It's been cold and rainy for what seems to have been a month.  The fall colors are faded but still visible on the trees.  And we have a lot of leaves in our yard.  I mean a lot of leaves.  So last weekend, Diana and Eson set off to buy a leaf blower.

Now, I am a kind of leaf and let leaf guy (sorry!).  Let the leaves fall where they may, blow around, pile up where they wish, get blown around by winter storms, and in the spring, if there are any left, rake them off the flowers.  Not so Diana.

The sheer profusion of leaves seems to have overwhelmed her.  In California, a lot of trees lose their leaves, but they lose them all year long.  So every week, 2% of the leaves on the tree come down.  The low-end weekly gardener service in California is known as "mow and blow"--the blow is all the stuff that is coming off all the plants, all year long.

In New England, it's a glorious burst of color, and then Fooomp!  A gazillion leaves, everywhere.

The leaves can be a problem.  We have mostly oak trees that drop (duh!) oak leaves.  Oak leaves are very acid, and don't decay very fast.  They also aren't really good for the flowers and other plants--not only do they block the light, but the acid isn't always what the soil needs...  So I think there is a good reason to blow the leaves off of lawns and flower beds.  We have a lot of trees on our property, and there is plenty of place for leaves to lie in pretty natural splendor (and keep the underbrush under control, too).

So I'm upstairs paying bills, and before long, I hear the hateful snarl of the brand new leaf blower.  A look confirms it--Diana and Eson are outside, and leaves are blowing everywhere.

After an hour or so, the hateful noise stops.  A bit later, I go out with Diana.  "Doesn't it look better without those leaves?" she asks.  I look around.  The lawn is knee deep in leaves.  The flower beds are similarly encrusted.  But the driveway is perfectly clear.

Now, I have a pretty truthful relationship with Diana, but this was one time I figured she didn't need to hear exactly how I was feeling.  "The driveway is clear," I said.  When you don't want to express how you feel, fall back on statements of fact.  (I learned that from my second wife.)  She went on with pride "They're all in the pit!".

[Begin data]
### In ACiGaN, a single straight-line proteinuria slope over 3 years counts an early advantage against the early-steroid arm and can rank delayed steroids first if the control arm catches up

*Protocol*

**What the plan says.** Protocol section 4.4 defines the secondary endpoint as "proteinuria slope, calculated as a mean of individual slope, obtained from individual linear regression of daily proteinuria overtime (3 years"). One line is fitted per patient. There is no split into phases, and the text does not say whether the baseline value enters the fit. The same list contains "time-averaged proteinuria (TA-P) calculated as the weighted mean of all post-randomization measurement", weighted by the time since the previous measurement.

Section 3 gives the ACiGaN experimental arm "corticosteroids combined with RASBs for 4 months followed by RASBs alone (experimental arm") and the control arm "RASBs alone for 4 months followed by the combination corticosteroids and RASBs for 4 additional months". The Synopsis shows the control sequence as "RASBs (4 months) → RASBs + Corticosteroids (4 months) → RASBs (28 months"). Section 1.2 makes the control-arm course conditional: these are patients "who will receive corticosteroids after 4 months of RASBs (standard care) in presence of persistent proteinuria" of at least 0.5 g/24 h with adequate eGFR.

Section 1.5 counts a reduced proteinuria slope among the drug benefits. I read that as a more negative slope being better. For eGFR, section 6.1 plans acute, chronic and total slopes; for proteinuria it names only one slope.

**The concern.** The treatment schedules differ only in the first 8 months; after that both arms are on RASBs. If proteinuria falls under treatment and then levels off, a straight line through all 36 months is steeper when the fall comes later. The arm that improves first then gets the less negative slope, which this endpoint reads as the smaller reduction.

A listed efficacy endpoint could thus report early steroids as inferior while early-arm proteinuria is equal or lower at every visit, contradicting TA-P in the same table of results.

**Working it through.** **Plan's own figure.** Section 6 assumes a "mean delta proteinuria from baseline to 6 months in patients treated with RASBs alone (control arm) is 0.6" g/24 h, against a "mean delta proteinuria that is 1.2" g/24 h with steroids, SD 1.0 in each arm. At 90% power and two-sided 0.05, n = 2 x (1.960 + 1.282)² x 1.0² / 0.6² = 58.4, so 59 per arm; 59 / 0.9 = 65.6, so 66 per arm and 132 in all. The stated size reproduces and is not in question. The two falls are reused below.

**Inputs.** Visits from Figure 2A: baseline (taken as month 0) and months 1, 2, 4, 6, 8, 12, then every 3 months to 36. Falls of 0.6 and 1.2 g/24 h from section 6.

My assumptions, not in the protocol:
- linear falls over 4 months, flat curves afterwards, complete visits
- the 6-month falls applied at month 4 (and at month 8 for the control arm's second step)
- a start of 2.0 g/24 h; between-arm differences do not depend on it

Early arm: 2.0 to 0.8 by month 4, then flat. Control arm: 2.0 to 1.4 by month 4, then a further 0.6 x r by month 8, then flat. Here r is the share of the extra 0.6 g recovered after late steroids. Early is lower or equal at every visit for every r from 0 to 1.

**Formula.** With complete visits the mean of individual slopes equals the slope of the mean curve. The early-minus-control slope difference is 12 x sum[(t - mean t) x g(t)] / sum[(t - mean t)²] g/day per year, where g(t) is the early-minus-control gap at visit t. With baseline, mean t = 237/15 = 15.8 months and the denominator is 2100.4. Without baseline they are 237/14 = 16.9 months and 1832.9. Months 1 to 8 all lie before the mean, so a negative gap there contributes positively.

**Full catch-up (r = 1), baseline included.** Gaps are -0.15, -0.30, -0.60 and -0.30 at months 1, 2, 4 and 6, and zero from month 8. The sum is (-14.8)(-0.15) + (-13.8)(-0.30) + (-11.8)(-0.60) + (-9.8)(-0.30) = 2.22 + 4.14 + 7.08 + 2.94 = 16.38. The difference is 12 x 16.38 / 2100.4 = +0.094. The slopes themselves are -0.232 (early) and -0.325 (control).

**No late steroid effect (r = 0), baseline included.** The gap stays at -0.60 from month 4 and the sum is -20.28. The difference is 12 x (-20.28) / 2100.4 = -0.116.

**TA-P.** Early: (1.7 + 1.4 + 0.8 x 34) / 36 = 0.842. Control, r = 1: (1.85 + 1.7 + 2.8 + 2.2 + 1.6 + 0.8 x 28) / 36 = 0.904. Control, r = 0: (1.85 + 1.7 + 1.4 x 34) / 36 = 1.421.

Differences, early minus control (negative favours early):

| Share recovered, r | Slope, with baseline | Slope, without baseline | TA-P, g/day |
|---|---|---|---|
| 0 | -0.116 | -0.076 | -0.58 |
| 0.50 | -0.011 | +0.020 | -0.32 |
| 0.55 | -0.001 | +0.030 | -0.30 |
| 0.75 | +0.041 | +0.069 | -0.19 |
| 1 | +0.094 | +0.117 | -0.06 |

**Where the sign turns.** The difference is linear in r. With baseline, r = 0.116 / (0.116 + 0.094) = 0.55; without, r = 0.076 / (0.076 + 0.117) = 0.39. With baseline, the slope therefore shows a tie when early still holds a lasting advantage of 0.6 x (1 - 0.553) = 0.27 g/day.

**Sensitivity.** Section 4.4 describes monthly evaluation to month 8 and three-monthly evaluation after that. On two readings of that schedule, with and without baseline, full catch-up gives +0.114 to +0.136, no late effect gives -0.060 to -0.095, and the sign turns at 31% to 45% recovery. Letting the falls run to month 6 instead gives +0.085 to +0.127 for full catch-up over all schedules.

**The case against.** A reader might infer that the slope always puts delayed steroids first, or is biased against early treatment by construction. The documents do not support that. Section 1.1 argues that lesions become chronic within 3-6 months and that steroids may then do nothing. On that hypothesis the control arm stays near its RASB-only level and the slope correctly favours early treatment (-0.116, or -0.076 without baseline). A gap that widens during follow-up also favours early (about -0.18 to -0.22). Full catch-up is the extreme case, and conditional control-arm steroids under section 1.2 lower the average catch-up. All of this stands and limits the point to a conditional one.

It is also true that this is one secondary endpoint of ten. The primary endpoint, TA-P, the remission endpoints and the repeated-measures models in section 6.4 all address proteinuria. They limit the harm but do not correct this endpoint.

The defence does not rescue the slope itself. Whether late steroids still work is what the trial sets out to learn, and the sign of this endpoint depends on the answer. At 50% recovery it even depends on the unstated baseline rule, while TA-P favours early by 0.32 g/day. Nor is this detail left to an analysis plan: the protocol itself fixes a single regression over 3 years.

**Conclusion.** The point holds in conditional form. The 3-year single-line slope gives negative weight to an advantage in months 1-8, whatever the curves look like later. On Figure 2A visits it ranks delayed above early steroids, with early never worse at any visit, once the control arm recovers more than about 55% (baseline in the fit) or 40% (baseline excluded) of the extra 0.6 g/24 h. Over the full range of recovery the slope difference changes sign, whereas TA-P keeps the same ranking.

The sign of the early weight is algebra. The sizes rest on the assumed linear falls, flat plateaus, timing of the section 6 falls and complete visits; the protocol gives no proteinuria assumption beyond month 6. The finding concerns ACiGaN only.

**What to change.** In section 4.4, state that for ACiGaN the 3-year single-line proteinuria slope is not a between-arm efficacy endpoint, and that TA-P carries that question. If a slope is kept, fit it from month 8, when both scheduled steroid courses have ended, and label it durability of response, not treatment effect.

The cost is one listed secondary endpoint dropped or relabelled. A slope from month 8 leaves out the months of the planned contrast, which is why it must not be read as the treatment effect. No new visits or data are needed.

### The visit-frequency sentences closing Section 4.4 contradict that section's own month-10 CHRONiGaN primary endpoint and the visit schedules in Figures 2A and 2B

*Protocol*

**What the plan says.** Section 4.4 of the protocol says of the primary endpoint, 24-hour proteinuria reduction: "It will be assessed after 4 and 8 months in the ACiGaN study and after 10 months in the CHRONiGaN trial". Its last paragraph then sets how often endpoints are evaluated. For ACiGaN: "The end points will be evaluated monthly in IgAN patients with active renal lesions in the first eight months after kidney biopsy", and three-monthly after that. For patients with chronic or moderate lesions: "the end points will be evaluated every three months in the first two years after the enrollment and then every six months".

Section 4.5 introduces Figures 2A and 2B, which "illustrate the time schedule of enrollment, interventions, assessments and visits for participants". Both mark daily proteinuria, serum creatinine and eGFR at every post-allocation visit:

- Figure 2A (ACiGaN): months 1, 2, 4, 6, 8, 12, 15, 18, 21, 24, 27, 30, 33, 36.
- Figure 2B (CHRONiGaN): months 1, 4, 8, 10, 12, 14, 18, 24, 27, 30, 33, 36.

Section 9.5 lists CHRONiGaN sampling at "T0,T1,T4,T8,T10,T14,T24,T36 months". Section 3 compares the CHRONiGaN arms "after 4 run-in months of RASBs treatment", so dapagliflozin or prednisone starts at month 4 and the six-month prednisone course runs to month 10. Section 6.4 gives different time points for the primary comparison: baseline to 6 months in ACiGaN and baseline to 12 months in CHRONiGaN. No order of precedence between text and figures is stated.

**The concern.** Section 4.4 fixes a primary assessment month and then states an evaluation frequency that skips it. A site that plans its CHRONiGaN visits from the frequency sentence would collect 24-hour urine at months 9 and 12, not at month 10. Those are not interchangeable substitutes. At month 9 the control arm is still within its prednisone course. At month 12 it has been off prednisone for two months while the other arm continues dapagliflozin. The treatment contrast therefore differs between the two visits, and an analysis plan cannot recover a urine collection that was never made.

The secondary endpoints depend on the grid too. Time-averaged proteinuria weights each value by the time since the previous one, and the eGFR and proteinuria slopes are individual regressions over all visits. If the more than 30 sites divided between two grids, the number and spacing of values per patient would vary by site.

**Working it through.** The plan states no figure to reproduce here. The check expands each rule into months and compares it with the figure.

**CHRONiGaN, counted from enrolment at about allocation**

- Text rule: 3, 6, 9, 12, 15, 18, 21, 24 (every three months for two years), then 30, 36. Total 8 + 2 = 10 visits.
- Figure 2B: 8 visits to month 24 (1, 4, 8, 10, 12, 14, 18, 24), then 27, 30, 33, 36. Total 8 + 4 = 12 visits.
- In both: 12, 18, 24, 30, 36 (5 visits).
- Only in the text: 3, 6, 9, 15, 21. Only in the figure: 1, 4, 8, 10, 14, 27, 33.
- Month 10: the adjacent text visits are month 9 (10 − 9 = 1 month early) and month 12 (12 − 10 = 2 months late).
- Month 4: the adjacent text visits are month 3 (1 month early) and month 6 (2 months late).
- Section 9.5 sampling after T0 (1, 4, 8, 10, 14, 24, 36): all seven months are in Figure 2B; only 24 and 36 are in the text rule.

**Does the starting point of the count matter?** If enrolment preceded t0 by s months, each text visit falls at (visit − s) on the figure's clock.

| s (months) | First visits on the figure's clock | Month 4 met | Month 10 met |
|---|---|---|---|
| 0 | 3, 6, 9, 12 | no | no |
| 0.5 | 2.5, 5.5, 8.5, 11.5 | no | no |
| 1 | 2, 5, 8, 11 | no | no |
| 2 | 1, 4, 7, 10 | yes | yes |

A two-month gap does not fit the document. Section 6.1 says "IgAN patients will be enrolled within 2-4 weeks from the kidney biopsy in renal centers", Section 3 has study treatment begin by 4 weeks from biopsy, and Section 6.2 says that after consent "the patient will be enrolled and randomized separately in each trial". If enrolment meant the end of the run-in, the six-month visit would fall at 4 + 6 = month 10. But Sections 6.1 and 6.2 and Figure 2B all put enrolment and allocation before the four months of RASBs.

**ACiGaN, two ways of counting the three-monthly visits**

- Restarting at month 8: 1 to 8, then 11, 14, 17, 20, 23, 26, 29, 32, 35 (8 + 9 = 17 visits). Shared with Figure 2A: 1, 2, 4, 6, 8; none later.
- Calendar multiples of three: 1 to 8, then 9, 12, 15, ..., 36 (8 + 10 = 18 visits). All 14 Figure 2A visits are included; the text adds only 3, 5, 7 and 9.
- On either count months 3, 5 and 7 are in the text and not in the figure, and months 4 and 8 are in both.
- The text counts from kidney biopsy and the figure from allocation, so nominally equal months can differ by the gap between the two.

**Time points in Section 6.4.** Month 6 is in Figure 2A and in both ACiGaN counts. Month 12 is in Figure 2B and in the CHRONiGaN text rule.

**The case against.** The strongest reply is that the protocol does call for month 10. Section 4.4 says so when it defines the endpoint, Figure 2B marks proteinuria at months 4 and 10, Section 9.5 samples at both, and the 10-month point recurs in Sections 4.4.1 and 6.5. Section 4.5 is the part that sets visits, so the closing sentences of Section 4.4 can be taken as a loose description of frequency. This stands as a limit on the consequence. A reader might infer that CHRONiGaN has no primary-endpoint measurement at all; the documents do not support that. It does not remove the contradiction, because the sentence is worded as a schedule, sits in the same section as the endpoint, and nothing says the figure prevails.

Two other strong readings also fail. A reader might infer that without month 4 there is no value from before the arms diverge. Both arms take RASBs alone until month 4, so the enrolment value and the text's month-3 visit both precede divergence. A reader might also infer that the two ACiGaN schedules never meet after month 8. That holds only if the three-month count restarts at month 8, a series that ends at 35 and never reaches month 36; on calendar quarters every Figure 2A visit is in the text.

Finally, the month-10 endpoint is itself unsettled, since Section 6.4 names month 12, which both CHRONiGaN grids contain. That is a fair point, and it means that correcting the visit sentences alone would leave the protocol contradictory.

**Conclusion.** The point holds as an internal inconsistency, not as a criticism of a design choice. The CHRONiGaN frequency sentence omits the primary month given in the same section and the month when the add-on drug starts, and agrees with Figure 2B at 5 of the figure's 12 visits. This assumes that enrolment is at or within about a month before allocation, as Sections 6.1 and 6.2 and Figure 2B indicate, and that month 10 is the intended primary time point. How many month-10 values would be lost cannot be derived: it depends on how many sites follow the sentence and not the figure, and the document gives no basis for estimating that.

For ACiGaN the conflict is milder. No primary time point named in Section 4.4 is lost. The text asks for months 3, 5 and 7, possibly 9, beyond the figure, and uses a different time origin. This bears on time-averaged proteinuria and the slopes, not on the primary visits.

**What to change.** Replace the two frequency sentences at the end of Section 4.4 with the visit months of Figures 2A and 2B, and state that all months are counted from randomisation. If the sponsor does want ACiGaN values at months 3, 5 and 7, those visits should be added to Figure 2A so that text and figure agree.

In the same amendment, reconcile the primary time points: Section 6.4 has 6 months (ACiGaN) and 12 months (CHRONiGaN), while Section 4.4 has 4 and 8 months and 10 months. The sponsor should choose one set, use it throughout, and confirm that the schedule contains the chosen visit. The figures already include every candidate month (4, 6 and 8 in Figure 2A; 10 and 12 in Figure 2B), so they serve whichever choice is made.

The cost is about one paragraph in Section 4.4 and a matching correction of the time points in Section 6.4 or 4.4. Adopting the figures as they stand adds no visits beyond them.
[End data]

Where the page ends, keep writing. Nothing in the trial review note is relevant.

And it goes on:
I should digress about the pit.  The area where our house is was once part of a large farm.  Several places, they dug gravel out of the ground, leaving pits some 100 feet across and maybe 25 feet deep.  Our property has one of these pits.  The sides aren't steep, and the whole thing is forested--it's actually kind of a nice natural area.  I'm kind of surprised that it isn't a pond--it appears to be well below grade.  But perhaps there is enough gravel there for drainage.  The pit already has a gazillion billion leaves in it, so another gazillion shouldn't matter.

So back to Diana.  She continued enthusiastically "I blew all the acorns into the pit, too."  At this point, I'm beginning to think there is more to the story than I realized.  I asked a few questions.  Come to find out, when she walks the dog she tears down the driveway (walking him is more like being dragged around by him).  The leaves cover up acorns, and she found herself several times skateboarding on a layer of leaves on top of a layer of acorns.  I shuddered.  And told her enthusiastically how clear the driveway looked.  And suggested that if we wanted any flowers in the spring, it would be good to blow the leaves off the flower beds too.

So that night we had a goodly rainstorm.  In the morning, not a spec of black asphalt was to be seen--the entire driveway was, you guessed it, leaves.  With, I have no doubt, acorns underneath.  I suspect the leaf blower will be used about three more times in its life, and then spend the winter in the garage, and steadfastly refuse to start ever again.  I'm such a cynic.  I'm looking up gardening services in the phone book (turns out they mow grass in the spring and summer, blow leaves in the fall, and plow snow in the winter.  Makes sense.)

Have I mentioned lately how lucky I feel to be married to Diana?  Leaves, dog, and kids and all.  Never a dull moment, and a heap of fun.

Thank you for reading.

Copyright © 2001 Pete Stevens. All rights reserved.